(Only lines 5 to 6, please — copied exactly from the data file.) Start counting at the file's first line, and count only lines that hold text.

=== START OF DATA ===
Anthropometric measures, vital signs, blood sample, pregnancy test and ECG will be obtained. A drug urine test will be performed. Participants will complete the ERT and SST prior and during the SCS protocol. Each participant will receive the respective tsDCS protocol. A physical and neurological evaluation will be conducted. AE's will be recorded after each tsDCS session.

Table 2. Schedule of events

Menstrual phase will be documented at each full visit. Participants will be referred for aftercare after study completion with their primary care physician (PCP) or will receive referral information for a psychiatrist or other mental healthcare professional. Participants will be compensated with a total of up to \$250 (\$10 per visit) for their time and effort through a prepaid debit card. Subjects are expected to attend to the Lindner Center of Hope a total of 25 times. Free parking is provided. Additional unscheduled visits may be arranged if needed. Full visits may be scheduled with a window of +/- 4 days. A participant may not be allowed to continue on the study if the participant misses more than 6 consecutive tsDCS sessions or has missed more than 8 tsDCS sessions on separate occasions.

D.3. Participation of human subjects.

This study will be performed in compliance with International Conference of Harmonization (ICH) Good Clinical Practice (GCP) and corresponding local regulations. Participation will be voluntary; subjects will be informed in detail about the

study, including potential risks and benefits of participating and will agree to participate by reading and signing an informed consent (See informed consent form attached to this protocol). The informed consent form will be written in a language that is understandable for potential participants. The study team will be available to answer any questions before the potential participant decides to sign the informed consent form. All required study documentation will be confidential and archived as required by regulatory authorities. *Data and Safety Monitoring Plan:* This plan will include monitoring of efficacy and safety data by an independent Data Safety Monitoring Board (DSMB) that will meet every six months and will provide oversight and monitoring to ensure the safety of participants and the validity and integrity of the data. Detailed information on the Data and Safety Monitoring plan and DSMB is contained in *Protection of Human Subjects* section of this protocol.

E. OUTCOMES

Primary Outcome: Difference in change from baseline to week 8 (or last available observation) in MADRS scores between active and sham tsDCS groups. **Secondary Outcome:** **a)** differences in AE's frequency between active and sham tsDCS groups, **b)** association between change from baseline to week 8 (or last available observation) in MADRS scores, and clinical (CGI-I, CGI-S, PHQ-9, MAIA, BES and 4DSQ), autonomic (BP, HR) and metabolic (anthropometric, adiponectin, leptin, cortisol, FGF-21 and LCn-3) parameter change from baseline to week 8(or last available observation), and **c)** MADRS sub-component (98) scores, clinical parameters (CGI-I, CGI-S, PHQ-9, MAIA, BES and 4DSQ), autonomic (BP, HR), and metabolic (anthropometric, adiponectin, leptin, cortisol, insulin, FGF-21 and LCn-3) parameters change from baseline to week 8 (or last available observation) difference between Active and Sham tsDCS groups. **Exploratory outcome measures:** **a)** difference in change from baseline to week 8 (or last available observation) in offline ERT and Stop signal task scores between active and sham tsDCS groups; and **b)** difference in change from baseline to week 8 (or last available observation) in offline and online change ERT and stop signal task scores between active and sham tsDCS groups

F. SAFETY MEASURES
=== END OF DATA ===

This study will be performed in compliance with International Conference of Harmonization (ICH) Good Clinical Practice (GCP) and corresponding local regulations. Participation will be voluntary; subjects will be informed in detail about the

study, including potential risks and benefits of participating and will agree to participate by reading and signing an informed consent (See informed consent form attached to this protocol). The informed consent form will be written in a language that is understandable for potential participants. The study team will be available to answer any questions before the potential participant decides to sign the informed consent form. All required study documentation will be confidential and archived as required by regulatory authorities. *Data and Safety Monitoring Plan:* This plan will include monitoring of efficacy and safety data by an independent Data Safety Monitoring Board (DSMB) that will meet every six months and will provide oversight and monitoring to ensure the safety of participants and the validity and integrity of the data. Detailed information on the Data and Safety Monitoring plan and DSMB is contained in *Protection of Human Subjects* section of this protocol.